g's anyone?

londontype's picture

Typefaces are collections of individual letters, so it's OK if we occasionally fixate on the design of individual letters, right? The distinguishing characteristics of the sans letter, lacking serifs and usually being more or less monolineal, seem more striking than those of the serifed letter. How the letter is drawn, its basic shape, comes to the fore in the absence of concerns about serif shapes & directions, and stroke width. So what about lowercase sans g's. I love the eyeglass style (Gill) and don't like the Frutiger//Futura-style. Does anyone else care?

Miss Tiffany's picture

I think the fixation might happen because some characters are open to more interpretation than other letter.

Note: I'm not a type designer, but one test that a typeface (more often than not) has to pass for me is if I like the way my name looks. I know that is odd, but I know many typefaces that forget the double-f ligature and fail to draw a nice cap W.

dave bailey's picture

There's something fun/unique about drawing lower case g's in the eyeglass style that I enjoy, in more of a display font way rather than monoweight examples like yours.

londontype's picture

Miss Tiffany, to your last point - for signage or titling you might only consider the letters that will be used (or which will be most prominent) when choosing a typeface. The name test is good. I have a few stock phrases that I test with as well. Lowercase "g" like, lc "t", uc "M", and especially uc "R" are bellwether letters for me...

Stephen Coles's picture

Trebuchet is sort of a mess. Here's good whacky:


Mercury

George Horton's picture

Is Trebuchet's g Koch-inspired?

londontype's picture

The eyeglass g is, of course, almost universal in serif printing types. The Frutiger-style g might rightly be called an italic g since it seems to come naturally in calligraphy and cursive writing. Some sans faces with eyeglass g's actually switch to the Frutiger style for italic, like ITC Johnston. Gill keeps the eyeglass for italic, and so does Trebuchet, but the Treb italic g looks really strange.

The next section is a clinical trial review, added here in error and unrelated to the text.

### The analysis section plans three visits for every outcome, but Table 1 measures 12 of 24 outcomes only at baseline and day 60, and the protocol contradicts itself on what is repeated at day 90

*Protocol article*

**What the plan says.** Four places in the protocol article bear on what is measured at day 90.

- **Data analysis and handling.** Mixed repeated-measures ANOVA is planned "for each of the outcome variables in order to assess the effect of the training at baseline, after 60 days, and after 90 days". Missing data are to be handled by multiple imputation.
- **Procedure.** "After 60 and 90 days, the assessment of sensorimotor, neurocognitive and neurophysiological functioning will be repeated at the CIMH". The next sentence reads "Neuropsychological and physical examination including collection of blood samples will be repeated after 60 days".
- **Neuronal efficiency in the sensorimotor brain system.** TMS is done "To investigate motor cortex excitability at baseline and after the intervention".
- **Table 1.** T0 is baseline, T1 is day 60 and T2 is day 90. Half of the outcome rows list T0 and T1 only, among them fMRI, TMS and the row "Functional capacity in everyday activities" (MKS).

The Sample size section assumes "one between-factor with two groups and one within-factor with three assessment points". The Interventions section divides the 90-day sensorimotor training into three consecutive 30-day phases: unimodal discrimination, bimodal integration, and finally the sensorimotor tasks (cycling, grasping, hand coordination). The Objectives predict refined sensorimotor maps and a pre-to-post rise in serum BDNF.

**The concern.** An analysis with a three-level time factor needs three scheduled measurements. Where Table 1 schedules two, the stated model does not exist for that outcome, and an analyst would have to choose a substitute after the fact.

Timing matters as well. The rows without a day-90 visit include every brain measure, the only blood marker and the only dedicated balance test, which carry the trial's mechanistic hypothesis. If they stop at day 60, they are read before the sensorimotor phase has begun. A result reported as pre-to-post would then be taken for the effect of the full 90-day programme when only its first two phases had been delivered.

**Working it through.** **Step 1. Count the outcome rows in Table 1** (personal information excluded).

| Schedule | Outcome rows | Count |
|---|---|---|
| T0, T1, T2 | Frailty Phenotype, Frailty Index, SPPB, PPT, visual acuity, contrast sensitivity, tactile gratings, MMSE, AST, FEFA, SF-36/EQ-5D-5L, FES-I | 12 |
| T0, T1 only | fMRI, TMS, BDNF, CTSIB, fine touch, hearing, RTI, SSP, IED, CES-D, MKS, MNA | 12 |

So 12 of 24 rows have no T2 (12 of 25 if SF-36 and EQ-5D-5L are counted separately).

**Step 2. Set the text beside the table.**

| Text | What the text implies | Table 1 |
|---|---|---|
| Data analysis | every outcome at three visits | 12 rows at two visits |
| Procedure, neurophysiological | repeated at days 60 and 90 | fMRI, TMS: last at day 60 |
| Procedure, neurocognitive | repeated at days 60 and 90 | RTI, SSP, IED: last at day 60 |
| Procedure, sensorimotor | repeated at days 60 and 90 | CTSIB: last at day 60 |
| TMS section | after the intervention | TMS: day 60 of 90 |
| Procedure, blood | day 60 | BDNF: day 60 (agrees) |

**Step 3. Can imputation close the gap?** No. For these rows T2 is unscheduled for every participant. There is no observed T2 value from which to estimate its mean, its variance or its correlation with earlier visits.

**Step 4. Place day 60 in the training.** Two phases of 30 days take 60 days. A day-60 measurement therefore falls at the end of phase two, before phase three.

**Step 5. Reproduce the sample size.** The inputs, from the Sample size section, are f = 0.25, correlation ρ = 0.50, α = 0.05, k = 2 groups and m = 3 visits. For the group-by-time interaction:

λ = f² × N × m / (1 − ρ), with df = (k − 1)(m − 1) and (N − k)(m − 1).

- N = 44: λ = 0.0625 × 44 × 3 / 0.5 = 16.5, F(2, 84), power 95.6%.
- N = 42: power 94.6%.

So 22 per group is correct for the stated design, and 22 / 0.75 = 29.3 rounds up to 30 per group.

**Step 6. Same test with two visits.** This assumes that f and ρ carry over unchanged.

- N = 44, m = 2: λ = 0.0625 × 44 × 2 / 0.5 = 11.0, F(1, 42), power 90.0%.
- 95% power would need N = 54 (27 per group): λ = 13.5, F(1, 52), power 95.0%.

alchion's picture

i find the most unusual lower case "g" these days are in the works of hubert jocham's
recent Flow and Monday font families.

hubertjocham.de

gabrielhl's picture

Some sans faces with eyeglass g’s actually switch to the Frutiger style for italic,

They don't switch to Frutiger, they switch to cursive... kind of. :)
There was a discussion about single/double-storey g a while ago, about how English sans seemed to generally have double storey while german ones had single storey. Or something like that, I can't find it.

EDIT: Found it: http://typophile.com/node/16494

londontype's picture

Thanks - an excellent thread. Some of the difficulty in talkng about this (and searching for info) is terminological: eyeglass, single- or double-storey (UK?) -story (US). Here's a nice page from No Bodoni which uses unicameral/bicameral as descriptives:
http://www.nobodoni.com/gstory.html

Obviously bicameral/unicameral are best used to describe alphabets. The tdc glossary has the best term for the double-story g - binocular.

James Arboghast's picture

whacky

:^) Cool, Stephen. It looks like a pair of spectacles.

Some of the difficulty in talkng about this (and searching for info) is terminological...

eyeglass

binocular!

I've never heard the form called 'eyeglass' before, until this thread. Always known it as binocular or 'double story' g.

...most unusual lower case “g” these days...

I designed one much more unusual than Jocham's. It can be seen in use helping to spell my name at the top of this page. This font is an upcoming release.

...English sans seemed to generally have double storey while german ones had single storey.

The binocular form is foreign to German blackletters because it isn't a natural cursive form drawn with a calligraphy nib, and blackletters are essentially calligraphic. Binocular g seems to be an Italian invention, and a typographic, metal creature.

It's a hassle sometimes designing one in a font because it stands out in the context of a 'de facto' roman lower case letter set; if I replace the binocular g with a single story g some observers say the set is too modular, at the same time complaining about some other relatively minor thing being "disturbing". In context binocular g is disturbing, or would be if they weren't a widely accepted convention.

And too, a lot of type designers make a cutesy binocular g for their text roman and end up with something that ruins an otherwise well-balanced font. [Edit: this is more common in display fonts]